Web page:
Figure 4.46 Rhizobial and mycorrhizal colonization. a, Flavonoids released by the legume root signal to rhizobia in the rhizosphere, which in turn produce Nod factors that are recognized by the plant. Nod factor perception activates the symbiosis signalling pathway, leading to calcium oscillations, initially in epidermal cells but later also in cortical cells preceding their colonisation (See Figure 3.21). Rhizobia gain entry by infection root hair cells that grow around the bacteria attached at the root surface, trapping the bacteria inside a root hair curl. Infection threads are invaginations of the plant cell that are initiated at the site of root hair curls and allow invasion of the rhizobia into the root tissue. The nucleus relocates to the site of infection, and an alignment of ER and cytoskeleton, known as the pre-infection thread, predicts the path of the infection thread. Nodules initiate below the site of bacterial infection and form by de novo initiation of a nodule meristem in the root cortex. The infection threads grow towards the emergent nodules and ramify within the nodule tissue. In some cases, the rhizobia remain inside the infection threads, but more often, the bacteria are released into membrane-bound compartments inside the cells of the nodule, where the bacteria can differentiate into a nitrogen-fixing state. b, Strigolactone release by the plant root signals to arbuscular mycorrhizal fungi (AMF) in the rhizosphere. Perception of strigolactones promotes spore germination and hyphal branching. AMF produce mycorrhizal factors (Myc factors), including lipochitooligosaccharide (LCOs) and, possibly, signals that activate the symbiosis signalling pathway in the root, leading to calcium oscillations. AMF invasion involves an infection peg from the hyphopodium that allows fungal hyphal growth into the root epidermal cell. The route of hyphal invasion in the plant cell is predicted by a pre-penetration apparatus, which is a clustering of ER and cytoskeleton in a zone of the cell below the first point of fungal contact. The fungus colonizes the plant root cortex through intercellular hyphal growth. Arbuscules are formed in inner root cortical cells from the intercellular hyphae. (Reproduced by permission from Macmillan Publishers Ltd from G.E.D. Oldroyd, Nature Rev Microbiol 11: 252-632, 2013. Part b image is modified by permission from M. Parniske Nature Rev Microbiol 6: 736-775, 2008)

One of the most significant findings of recent years has been the discovery that the same early machinery for Nod factor signal transduction is also required to signal a successful interaction between mycorrhizal fungi and plants (Figure 4.45), and both symbioses share similar mechanisms of bacterial or fungal invasion (Figure 4.46). Mycorrhizal fungi have evolved symbioses with the majority of plant plants much earlier (~400 MYA) than the emergence of the Rhizobium-legume symbiosis (~100 MYA) (see previous section 4.3 on mycorrhiza). Mycorrhizal fungi produce signals that are structurally closely related to Nod factors, and these have been termed ‘Myc factors’. Myc factors are thought to be perceived by different receptors to the Nod factor receptors. Despite some of the shared signals, including calcium spiking, activated by both Myc factors and Nod factors, the later responses in the root differ, leading either to nodulation or to mycorrhization (Figure 4.45). It is still not known what enables legumes to form nodules in response to Nod factors, but other plants not; however, the knowledge that mycorrhizal signalling is part of the response machinery present in all plants that form mycorrhizal symbioses might make it easier to engineer non-legume crops with the ability to form rhizobial symbioses (Rogers and Oldroyd 2014).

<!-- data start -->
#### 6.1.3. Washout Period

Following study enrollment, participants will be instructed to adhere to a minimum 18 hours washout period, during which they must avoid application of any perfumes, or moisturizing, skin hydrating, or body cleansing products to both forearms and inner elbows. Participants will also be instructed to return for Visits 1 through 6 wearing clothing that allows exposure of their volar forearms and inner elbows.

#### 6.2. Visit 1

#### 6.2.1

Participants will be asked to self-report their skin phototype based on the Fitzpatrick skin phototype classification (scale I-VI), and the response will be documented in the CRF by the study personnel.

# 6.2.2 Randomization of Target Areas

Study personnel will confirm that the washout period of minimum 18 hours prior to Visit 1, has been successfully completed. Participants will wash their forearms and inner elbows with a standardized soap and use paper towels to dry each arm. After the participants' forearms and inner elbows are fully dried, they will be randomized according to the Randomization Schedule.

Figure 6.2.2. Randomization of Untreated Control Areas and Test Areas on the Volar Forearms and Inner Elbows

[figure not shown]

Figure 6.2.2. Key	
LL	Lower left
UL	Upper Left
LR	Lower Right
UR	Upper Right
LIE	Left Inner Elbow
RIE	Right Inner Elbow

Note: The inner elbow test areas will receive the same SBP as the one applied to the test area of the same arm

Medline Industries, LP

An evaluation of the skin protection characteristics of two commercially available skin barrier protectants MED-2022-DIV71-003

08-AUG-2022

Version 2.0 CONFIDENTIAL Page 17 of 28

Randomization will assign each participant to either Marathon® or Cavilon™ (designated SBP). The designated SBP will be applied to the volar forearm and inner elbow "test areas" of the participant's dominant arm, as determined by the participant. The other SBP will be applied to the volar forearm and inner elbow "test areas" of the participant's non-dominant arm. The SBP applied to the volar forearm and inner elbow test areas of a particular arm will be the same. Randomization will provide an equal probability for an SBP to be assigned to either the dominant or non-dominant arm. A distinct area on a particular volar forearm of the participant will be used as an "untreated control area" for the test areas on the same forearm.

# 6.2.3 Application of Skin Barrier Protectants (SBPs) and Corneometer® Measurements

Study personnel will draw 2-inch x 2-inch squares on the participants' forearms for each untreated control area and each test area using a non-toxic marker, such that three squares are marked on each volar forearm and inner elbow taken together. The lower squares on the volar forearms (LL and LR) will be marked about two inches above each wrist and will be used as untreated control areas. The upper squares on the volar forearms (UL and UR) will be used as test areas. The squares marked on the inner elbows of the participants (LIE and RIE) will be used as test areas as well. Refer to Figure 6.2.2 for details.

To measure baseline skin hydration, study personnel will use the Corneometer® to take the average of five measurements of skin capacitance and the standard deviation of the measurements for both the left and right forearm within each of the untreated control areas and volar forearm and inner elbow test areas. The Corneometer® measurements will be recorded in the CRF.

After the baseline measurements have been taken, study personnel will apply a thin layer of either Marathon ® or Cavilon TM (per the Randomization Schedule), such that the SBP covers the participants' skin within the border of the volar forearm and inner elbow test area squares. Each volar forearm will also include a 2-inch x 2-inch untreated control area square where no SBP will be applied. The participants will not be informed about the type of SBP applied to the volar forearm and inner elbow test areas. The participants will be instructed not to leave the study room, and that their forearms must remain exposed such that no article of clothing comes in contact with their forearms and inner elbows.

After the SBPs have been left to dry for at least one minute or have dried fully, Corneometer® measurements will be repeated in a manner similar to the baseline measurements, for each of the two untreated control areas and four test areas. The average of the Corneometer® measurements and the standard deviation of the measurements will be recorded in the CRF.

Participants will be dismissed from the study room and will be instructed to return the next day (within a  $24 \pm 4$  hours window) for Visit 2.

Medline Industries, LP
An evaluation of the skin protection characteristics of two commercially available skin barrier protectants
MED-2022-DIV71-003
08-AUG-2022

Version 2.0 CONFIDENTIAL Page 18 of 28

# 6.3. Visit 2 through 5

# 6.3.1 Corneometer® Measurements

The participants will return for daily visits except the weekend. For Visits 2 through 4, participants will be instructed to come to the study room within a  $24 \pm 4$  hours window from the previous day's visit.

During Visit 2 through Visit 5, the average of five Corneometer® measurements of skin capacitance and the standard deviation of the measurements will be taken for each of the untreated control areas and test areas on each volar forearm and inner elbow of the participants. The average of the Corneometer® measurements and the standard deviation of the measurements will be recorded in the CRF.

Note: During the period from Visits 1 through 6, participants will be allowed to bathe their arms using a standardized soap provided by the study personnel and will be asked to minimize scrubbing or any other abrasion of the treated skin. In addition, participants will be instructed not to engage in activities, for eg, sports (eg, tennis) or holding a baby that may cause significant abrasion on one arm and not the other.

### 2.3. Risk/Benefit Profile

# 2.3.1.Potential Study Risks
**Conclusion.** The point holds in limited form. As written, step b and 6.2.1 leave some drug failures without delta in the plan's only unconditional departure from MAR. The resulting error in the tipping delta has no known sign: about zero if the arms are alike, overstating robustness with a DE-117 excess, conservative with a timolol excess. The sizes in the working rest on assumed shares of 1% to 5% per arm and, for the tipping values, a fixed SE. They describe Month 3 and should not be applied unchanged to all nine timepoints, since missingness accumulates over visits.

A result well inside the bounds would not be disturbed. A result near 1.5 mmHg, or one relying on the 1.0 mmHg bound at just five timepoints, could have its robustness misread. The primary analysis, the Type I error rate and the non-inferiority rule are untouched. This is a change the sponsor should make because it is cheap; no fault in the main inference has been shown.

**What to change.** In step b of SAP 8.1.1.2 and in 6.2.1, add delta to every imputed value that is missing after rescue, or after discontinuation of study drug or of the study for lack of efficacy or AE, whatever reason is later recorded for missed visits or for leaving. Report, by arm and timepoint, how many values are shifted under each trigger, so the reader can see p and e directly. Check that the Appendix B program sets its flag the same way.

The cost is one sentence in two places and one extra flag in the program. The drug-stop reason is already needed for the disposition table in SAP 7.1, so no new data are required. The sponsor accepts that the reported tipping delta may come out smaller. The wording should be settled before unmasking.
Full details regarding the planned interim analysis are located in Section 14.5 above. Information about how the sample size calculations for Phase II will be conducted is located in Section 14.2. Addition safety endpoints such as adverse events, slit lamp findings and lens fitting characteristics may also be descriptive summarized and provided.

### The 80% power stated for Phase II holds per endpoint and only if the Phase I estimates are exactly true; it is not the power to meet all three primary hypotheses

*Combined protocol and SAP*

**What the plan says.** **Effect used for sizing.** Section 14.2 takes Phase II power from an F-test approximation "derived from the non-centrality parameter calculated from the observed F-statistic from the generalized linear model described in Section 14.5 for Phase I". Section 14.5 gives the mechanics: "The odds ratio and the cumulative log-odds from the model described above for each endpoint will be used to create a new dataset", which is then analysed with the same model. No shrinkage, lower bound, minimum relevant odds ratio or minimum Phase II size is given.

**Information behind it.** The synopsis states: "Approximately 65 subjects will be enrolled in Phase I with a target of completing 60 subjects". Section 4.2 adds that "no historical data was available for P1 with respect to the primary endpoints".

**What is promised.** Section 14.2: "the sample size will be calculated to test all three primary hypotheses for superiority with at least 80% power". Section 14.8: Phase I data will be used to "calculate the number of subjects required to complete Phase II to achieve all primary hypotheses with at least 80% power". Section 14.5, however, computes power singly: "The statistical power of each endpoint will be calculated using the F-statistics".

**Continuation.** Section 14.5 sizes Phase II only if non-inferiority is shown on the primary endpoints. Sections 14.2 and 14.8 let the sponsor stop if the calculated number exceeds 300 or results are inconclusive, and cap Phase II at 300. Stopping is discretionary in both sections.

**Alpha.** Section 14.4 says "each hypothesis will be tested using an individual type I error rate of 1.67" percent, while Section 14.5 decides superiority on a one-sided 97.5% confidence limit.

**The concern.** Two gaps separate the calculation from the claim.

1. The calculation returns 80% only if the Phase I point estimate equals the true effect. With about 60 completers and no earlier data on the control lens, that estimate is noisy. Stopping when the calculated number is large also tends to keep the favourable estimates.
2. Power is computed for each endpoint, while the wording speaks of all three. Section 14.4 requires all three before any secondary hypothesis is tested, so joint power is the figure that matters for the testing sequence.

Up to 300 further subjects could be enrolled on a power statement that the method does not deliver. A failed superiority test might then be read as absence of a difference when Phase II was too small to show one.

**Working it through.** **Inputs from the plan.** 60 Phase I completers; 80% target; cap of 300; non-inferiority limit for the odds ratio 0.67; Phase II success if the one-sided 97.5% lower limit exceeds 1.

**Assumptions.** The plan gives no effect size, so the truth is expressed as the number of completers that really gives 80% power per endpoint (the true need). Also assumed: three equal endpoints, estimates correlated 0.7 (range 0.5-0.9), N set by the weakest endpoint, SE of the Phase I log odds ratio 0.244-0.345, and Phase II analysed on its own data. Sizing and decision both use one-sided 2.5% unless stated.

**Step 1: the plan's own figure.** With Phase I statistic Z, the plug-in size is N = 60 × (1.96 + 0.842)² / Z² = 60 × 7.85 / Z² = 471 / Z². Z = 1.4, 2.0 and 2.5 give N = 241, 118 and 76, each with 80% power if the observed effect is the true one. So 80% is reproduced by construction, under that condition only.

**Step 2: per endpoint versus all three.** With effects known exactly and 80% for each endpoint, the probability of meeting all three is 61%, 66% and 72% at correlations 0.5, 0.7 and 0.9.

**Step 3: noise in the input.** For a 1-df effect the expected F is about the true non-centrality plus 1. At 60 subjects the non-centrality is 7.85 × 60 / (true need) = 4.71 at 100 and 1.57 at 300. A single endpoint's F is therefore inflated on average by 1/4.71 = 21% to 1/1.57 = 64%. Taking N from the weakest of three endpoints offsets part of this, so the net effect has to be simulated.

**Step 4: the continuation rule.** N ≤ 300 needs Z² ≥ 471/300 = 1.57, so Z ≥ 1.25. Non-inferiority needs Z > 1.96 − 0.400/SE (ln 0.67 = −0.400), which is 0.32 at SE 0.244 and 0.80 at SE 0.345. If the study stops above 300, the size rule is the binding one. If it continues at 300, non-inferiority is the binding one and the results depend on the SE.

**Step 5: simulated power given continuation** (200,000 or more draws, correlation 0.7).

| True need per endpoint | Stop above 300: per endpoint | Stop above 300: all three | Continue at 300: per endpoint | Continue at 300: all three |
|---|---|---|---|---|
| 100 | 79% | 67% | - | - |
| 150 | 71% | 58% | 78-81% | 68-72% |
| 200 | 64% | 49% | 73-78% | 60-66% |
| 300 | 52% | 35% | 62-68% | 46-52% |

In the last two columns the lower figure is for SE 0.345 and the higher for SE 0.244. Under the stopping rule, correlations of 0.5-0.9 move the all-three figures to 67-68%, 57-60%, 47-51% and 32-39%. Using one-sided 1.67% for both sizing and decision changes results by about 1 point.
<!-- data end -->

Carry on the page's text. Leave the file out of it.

Having established the initial contact with the legume host, rhizobia invade the young, just emerging root hairs of their legume partners. In some species, infection can occur intercellularly, and this may have been also the initial mode of infection at the early evolutionary stage of the symbiosis (Held et al. 2014). The infected root hairs curl around small colonies or single cells of rhizobia to form a typical ‘Sheppard’s crook’. The rhizobia locally digest the cell wall of the root hair and induce the formation of ‘infection threads’, tubular invaginations of the root hair in which the rhizobia multiply and travel towards the cortex of the root. This infection step requires correct Nod factor and exopolysaccharide structures from rhizobia, otherwise infection threads are aborted by the plant through defence responses (Figure 4.47). From the infection threads, rhizobia are released into cortical cells as small vesicles, in which rhizobia remain separated from the plant cytoplasm by the plasma membrane. In these vesicles, called symbiosomes, rhizobia differentiate into bacteroids, the nitrogen-fixing forms of rhizobia (Figure 3.49).


Figure 4.47 Successful and aborted infection threads. a, A successful infection thread of compatible rhizobia on their host. Rhizobia are expressing the Green Fluorescent Protein. b, An aborted infection thread as a result of infection with a rhizobium strain unable to synthesise the correct exopolysaccharides, leading to a defence response. (Reproduced by permission from Macmillan Publishers Ltd from K.M. Jones et al. Nature Rev Microbiol 5: 619-633, 2007)